Spudsy2061
4 years ago1,000+ Views

[25th-Apr-15] Match Preview: Crystal Palace - Hull City

Jordon Mutch and Chung-yong Lee are back from injury but Fraizer Campbell and Marouane Chamakh are out injured still. Hull's Nikica Jelavic, Curtis Davies, and Andrew Robertson are out but Mo Diame is fit although no expected to be named in the line-up. David Meyler is suspended for the tie for the Tigers while Gaston Ramirez is a game-time decision for Steve Bruce.

Background

Palace are 12 points clear of the relegation zone after their loss to West Brom and former boss Tony Pulis last week. For Hull, the injuries have left their Premier League status in doubt, hovering just above the drop by 1 goal. Top scorer Jelavic remains out and Hull have most of their top wins and performances with him in the side.

Head-To-Head

Hull have not won at Selhurst Park in 11 attempts, with their last win dating back to 1985 and the Tigers have only won 5 of their last 24 games against Palace in all competitions. Hull city have scored just six times in the 10 games striker Jelavic has missed as well as only two away wins all season, meaning only Burnley and Championship side Blackpool have a worse away record than the Tigers in England's top 4 divisions. Hull are also 6 games winless, their last against QPR and have only scored 2 away goals in 2015.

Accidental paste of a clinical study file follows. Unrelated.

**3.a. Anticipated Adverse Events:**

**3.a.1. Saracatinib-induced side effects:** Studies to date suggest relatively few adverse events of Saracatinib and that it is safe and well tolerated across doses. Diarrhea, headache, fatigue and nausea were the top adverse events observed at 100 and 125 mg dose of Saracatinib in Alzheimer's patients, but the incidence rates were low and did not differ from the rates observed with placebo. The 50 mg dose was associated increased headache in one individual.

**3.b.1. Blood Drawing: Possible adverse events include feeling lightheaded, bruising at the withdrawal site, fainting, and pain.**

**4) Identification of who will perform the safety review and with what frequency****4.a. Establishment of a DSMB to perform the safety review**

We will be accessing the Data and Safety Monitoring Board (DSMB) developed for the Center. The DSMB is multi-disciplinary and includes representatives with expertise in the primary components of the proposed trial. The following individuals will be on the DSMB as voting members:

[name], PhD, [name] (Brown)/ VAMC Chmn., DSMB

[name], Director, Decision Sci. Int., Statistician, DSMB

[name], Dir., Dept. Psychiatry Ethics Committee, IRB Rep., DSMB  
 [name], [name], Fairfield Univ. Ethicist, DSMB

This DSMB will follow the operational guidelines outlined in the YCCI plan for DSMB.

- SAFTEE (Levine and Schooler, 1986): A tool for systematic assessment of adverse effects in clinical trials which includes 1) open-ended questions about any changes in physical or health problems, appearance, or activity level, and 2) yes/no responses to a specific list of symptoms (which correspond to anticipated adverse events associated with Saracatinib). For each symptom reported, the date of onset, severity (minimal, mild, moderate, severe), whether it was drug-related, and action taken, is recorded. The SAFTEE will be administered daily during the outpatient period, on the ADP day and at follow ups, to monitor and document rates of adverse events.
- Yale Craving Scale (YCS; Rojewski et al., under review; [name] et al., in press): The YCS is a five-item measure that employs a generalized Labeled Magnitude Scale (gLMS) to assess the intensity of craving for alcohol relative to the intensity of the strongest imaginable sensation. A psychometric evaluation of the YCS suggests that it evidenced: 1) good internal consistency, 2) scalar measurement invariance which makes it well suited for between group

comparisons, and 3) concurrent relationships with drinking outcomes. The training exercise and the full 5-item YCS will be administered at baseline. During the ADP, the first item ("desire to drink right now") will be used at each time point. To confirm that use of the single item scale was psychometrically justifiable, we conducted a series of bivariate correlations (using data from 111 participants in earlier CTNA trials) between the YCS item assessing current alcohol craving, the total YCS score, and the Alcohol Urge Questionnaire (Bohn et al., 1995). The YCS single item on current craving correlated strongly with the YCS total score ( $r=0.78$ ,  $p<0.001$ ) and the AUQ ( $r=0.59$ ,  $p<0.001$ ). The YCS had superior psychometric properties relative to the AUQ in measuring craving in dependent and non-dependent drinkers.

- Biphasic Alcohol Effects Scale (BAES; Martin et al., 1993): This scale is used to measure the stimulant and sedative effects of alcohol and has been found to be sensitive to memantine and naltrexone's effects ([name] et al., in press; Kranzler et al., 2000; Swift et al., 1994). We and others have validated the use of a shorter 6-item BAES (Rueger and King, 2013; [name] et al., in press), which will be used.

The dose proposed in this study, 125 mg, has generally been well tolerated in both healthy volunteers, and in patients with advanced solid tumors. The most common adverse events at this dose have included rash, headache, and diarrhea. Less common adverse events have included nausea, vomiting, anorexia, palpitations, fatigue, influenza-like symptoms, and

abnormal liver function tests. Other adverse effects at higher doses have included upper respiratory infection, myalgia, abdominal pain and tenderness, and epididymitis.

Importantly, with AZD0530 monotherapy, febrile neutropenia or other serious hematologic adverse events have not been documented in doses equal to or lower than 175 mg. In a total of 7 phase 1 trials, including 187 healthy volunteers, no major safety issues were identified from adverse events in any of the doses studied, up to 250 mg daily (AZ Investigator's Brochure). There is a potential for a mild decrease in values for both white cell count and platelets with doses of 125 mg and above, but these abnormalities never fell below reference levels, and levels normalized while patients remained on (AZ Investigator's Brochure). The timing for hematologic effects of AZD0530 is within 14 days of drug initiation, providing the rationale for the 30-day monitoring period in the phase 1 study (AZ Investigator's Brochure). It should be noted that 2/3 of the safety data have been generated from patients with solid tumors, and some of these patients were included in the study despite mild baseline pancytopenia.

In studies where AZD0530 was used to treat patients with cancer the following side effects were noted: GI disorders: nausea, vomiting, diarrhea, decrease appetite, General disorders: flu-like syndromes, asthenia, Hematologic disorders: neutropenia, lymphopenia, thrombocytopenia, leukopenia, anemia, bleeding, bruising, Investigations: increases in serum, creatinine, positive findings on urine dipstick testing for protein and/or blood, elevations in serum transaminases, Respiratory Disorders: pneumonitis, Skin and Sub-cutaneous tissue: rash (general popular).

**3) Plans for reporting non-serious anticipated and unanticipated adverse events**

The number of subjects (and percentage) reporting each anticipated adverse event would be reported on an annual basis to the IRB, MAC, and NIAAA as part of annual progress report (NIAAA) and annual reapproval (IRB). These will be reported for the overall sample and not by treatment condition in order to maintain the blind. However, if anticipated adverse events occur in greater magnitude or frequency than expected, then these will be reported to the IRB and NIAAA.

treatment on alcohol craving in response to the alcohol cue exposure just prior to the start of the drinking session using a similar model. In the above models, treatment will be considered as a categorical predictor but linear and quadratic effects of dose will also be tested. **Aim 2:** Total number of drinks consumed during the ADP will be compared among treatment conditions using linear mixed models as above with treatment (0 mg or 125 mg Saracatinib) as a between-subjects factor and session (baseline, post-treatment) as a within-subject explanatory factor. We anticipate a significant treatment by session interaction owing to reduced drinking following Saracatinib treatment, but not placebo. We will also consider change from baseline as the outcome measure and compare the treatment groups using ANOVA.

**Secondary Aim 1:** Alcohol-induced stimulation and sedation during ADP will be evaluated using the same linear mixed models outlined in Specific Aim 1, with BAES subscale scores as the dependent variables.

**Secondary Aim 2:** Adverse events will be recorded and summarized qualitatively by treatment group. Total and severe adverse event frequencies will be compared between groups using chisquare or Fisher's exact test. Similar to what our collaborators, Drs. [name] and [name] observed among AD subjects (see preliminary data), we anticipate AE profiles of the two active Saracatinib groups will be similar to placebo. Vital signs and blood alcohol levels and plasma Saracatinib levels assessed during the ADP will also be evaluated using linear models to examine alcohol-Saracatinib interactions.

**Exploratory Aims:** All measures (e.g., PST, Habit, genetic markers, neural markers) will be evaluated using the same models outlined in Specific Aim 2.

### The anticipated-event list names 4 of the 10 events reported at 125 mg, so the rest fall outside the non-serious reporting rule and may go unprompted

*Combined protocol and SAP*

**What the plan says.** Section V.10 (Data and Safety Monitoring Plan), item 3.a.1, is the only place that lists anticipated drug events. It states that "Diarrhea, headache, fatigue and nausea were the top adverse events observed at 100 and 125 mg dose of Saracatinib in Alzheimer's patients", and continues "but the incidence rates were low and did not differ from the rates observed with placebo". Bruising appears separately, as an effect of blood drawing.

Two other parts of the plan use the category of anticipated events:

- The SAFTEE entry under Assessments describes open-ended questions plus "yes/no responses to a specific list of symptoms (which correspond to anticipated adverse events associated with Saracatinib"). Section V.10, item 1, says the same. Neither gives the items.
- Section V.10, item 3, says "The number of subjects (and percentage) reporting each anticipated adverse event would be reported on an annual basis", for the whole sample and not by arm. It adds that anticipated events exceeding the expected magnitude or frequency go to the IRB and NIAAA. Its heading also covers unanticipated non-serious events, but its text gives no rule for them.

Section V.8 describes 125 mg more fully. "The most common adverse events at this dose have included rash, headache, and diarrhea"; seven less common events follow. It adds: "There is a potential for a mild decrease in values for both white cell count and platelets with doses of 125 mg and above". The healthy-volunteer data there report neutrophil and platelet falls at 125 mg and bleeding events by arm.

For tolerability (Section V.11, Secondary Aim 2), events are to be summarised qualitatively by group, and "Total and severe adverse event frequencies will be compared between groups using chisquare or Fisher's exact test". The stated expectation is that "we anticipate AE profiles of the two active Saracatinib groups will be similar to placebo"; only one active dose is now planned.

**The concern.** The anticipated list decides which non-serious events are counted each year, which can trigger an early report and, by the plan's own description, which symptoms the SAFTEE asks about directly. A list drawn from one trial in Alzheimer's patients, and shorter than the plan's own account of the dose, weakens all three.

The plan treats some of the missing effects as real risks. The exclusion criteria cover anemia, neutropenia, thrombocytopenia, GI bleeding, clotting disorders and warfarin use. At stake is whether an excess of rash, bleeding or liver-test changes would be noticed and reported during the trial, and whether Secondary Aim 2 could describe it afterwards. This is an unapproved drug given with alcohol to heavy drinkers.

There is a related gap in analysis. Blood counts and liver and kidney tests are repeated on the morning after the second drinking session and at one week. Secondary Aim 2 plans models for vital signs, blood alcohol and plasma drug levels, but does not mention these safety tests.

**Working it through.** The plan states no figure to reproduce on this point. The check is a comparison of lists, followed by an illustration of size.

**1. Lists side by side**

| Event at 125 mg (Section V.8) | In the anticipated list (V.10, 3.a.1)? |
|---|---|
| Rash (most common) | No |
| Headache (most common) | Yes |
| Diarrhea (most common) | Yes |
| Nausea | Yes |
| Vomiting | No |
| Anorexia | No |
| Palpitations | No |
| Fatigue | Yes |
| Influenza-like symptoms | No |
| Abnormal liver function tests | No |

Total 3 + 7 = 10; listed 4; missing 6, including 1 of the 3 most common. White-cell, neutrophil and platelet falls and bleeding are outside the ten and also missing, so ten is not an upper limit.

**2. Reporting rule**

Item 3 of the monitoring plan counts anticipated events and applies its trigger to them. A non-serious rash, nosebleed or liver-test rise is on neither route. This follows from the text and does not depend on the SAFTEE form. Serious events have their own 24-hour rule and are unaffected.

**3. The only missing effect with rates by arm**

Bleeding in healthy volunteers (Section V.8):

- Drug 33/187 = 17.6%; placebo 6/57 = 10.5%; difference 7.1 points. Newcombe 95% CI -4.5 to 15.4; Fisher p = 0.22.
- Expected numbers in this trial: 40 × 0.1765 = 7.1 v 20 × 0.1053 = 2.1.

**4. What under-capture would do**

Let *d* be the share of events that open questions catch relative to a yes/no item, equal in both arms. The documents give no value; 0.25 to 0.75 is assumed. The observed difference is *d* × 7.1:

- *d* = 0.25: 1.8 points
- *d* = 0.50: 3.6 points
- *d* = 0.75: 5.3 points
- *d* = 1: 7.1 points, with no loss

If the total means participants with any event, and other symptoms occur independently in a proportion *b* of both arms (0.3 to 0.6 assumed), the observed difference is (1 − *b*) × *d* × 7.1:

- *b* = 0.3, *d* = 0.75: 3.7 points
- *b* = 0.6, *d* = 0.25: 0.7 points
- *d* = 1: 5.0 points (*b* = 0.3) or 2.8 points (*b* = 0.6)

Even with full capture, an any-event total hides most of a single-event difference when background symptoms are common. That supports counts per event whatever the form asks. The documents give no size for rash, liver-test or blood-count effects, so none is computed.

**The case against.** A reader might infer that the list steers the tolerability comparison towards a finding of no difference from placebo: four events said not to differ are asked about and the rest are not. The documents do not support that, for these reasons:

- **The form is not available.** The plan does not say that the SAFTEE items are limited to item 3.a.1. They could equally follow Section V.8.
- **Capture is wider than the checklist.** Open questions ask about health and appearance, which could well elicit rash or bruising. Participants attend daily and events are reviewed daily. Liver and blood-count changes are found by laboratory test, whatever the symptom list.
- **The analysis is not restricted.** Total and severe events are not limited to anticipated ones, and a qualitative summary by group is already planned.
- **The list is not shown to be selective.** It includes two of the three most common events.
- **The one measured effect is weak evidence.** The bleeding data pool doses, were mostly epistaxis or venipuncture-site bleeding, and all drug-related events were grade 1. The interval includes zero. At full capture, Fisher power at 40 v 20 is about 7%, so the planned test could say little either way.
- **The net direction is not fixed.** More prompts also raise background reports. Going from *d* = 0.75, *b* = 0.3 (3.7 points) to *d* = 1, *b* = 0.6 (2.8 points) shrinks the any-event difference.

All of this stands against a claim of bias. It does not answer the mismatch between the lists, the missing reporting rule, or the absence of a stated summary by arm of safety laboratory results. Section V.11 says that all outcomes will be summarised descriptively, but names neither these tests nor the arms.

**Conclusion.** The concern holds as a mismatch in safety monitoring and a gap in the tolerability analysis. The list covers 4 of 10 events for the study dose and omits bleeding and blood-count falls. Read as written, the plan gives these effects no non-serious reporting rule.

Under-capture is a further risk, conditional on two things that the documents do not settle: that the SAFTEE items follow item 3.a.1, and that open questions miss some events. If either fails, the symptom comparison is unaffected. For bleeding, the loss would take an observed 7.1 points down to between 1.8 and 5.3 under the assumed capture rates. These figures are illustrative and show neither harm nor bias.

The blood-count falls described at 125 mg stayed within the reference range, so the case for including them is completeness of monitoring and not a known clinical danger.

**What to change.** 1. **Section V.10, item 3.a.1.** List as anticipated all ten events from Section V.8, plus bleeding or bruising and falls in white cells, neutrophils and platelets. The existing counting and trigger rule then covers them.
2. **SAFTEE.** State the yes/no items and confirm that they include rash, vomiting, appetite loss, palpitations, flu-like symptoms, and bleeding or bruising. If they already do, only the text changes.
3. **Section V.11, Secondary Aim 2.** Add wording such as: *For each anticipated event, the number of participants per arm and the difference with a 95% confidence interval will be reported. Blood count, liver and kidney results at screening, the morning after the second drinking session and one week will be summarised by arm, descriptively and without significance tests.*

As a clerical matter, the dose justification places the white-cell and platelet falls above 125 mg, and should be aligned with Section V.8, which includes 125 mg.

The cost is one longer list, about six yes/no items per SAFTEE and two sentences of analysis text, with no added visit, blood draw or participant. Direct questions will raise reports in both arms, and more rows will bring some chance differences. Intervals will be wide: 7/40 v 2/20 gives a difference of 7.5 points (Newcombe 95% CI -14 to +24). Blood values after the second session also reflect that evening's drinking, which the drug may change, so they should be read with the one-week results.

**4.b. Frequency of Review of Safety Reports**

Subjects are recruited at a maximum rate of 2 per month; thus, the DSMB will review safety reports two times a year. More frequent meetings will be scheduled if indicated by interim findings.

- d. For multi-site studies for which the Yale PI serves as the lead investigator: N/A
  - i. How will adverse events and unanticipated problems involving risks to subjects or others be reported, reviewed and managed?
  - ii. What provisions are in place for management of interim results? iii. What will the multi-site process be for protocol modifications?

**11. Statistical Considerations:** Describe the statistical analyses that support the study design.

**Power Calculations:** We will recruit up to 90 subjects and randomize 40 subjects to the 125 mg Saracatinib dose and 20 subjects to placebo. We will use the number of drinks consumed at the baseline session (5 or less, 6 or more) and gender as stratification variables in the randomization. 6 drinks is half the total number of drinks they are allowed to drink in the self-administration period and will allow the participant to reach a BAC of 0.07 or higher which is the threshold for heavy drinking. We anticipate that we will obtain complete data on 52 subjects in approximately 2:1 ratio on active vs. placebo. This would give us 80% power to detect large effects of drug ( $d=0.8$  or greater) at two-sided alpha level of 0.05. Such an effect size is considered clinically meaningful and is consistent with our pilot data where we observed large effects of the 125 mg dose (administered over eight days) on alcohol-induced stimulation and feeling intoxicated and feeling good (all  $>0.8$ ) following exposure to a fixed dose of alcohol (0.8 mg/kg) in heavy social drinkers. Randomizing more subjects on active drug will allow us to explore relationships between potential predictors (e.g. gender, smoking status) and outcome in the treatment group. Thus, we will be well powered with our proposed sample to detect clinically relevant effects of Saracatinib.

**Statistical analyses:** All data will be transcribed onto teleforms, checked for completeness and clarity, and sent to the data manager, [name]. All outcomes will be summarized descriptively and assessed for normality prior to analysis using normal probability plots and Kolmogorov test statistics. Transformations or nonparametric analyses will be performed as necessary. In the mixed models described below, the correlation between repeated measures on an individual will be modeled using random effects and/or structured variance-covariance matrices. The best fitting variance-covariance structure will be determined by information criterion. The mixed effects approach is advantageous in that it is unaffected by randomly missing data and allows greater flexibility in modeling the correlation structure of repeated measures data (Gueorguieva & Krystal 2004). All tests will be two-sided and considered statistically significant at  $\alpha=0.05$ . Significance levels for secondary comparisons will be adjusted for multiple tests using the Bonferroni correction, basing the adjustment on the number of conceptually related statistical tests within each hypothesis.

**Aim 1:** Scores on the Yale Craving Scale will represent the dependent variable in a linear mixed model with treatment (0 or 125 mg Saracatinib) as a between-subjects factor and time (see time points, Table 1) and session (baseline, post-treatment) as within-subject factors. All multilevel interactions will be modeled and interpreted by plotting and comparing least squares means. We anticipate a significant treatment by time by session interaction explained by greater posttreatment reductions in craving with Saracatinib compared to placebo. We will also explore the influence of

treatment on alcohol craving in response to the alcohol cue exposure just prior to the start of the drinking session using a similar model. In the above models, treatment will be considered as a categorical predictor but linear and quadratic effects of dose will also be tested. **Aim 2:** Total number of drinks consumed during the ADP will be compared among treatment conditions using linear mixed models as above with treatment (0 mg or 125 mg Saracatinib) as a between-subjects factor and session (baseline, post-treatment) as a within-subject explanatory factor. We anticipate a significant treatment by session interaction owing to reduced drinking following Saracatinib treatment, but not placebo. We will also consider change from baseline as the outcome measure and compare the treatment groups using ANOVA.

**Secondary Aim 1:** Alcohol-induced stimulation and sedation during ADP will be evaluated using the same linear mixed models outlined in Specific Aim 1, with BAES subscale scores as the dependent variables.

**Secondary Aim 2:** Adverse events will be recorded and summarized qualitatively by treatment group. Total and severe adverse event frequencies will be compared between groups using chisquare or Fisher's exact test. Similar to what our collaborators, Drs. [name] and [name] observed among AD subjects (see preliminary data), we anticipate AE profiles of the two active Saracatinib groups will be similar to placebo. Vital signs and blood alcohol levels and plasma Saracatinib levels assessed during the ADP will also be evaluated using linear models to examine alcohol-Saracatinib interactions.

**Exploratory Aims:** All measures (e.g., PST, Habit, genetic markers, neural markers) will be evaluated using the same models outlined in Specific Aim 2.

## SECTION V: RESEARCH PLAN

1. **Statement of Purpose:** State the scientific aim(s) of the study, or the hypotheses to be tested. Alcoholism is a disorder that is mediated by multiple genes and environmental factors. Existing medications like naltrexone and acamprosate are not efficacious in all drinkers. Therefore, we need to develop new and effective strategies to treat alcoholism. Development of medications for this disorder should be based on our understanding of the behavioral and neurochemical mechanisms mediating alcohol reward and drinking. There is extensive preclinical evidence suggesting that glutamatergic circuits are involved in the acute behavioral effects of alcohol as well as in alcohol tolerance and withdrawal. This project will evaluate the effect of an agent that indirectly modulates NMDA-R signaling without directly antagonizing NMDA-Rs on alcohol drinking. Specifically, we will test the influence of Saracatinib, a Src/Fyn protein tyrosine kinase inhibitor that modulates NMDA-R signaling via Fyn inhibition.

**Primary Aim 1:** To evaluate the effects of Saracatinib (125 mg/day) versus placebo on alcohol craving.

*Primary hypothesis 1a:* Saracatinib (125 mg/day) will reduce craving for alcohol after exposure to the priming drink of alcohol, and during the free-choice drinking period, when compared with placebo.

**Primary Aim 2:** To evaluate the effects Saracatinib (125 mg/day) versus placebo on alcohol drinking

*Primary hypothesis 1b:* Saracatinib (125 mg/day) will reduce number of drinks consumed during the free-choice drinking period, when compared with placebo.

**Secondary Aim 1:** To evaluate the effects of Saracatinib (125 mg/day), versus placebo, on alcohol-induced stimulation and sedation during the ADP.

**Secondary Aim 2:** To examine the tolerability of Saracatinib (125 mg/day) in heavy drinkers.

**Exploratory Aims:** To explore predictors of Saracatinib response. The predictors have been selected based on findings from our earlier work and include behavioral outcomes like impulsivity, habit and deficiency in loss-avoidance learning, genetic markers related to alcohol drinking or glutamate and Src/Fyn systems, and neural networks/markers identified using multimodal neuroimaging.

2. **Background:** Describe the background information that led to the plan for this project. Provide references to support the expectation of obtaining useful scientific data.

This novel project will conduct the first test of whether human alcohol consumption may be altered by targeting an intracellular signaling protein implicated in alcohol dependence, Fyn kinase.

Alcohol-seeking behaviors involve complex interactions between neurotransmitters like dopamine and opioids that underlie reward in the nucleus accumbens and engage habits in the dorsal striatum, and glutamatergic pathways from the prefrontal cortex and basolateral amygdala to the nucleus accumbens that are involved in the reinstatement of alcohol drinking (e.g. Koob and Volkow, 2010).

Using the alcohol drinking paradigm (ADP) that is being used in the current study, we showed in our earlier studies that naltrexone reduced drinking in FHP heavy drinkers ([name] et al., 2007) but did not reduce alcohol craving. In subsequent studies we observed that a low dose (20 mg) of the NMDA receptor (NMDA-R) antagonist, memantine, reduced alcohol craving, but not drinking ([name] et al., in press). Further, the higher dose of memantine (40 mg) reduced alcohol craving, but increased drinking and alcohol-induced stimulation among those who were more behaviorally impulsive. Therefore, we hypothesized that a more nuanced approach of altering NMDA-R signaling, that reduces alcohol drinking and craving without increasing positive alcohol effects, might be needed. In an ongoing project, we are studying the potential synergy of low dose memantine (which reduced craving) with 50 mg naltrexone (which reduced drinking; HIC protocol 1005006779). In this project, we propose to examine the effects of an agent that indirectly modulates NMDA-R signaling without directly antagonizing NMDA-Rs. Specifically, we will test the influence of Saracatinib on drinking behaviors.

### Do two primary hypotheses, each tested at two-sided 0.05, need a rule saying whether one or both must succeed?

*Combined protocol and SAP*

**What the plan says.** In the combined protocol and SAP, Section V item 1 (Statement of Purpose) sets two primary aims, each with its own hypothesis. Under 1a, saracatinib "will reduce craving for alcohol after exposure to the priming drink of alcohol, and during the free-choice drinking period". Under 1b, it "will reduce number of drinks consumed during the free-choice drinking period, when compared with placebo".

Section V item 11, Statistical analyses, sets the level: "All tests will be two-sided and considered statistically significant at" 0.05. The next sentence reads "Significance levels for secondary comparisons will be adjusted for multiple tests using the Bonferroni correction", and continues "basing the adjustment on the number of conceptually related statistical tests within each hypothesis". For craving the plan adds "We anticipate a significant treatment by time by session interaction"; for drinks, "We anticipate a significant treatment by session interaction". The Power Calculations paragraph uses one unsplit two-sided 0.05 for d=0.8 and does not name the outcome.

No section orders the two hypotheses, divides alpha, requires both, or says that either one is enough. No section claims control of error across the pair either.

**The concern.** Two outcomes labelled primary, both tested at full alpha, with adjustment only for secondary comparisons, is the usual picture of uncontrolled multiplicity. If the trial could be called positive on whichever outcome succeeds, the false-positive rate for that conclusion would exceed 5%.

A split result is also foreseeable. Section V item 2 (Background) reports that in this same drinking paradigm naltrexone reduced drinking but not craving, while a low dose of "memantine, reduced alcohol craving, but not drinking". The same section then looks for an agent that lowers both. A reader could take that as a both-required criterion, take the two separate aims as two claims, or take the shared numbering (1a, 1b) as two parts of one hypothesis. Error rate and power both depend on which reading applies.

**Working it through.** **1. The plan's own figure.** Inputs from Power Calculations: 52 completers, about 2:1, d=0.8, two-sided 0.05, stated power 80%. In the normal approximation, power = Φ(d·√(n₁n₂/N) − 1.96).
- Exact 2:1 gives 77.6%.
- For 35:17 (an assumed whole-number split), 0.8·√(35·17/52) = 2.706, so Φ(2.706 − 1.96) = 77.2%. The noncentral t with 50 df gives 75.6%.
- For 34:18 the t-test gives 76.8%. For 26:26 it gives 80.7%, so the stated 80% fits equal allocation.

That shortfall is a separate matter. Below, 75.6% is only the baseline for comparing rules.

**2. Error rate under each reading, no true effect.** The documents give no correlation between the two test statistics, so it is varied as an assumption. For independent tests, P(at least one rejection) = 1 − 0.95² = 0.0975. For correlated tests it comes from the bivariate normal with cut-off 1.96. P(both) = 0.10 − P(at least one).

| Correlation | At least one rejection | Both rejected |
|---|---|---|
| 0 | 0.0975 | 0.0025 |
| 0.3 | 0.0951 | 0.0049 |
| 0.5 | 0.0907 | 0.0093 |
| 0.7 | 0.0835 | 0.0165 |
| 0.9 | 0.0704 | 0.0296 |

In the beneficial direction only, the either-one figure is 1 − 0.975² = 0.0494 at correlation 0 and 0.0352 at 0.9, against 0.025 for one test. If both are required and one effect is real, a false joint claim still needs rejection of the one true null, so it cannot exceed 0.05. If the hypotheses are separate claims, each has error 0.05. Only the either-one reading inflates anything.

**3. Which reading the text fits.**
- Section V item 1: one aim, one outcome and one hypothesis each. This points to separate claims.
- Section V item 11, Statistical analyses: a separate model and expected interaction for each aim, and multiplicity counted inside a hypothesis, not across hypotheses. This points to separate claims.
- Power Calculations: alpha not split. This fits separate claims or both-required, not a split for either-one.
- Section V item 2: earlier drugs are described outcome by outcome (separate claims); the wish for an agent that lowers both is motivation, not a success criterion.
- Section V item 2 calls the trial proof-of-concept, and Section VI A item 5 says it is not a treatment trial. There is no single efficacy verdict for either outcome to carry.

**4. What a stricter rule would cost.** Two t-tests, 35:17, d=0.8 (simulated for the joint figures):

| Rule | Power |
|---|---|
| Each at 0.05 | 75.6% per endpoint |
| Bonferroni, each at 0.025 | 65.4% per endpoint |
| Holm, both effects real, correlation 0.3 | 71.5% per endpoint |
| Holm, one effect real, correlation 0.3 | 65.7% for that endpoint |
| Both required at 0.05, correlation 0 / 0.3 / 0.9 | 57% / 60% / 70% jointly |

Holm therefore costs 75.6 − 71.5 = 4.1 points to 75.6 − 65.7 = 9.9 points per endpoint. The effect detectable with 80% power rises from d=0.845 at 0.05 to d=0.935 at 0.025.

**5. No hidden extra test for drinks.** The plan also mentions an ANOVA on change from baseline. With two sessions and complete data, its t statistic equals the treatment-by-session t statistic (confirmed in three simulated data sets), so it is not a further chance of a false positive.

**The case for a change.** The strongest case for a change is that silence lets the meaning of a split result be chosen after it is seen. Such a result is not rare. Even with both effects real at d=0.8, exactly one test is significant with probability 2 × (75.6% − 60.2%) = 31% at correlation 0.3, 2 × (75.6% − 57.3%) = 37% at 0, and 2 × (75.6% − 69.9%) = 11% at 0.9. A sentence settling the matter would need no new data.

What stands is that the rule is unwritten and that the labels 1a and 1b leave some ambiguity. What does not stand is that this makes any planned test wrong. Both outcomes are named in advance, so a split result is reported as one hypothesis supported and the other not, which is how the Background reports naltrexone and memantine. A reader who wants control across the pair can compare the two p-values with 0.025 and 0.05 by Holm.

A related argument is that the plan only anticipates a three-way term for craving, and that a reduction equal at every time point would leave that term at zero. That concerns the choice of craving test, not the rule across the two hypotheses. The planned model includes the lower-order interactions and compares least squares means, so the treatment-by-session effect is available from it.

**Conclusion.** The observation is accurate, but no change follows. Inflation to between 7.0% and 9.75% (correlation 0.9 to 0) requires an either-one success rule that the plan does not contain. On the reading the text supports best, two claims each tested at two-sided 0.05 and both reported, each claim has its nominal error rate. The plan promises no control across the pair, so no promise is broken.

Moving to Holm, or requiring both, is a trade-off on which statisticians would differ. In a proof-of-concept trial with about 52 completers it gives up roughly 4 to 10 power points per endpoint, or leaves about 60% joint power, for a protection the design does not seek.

Palace's loss to West Brom was only their 4th in 13 Premier League matches since Pardew took charge but have managed only 1 clean sheet all season. Palace have recovered more points from losing positions than any other side in the Premier League at 18.
Prediction: Palace are the better side and Hull will struggle to score here.
Palace 2-0 Hull
3 comments
Suggested
Recent
@GermanBumbleBee They need scoring mostly, Jelavic has been injured too much.
Think Hull might just survive but they'd need help next season.
Hugh win for Hull.
Cards you may also be interested in
EPL Matchweek 13: Five takeaways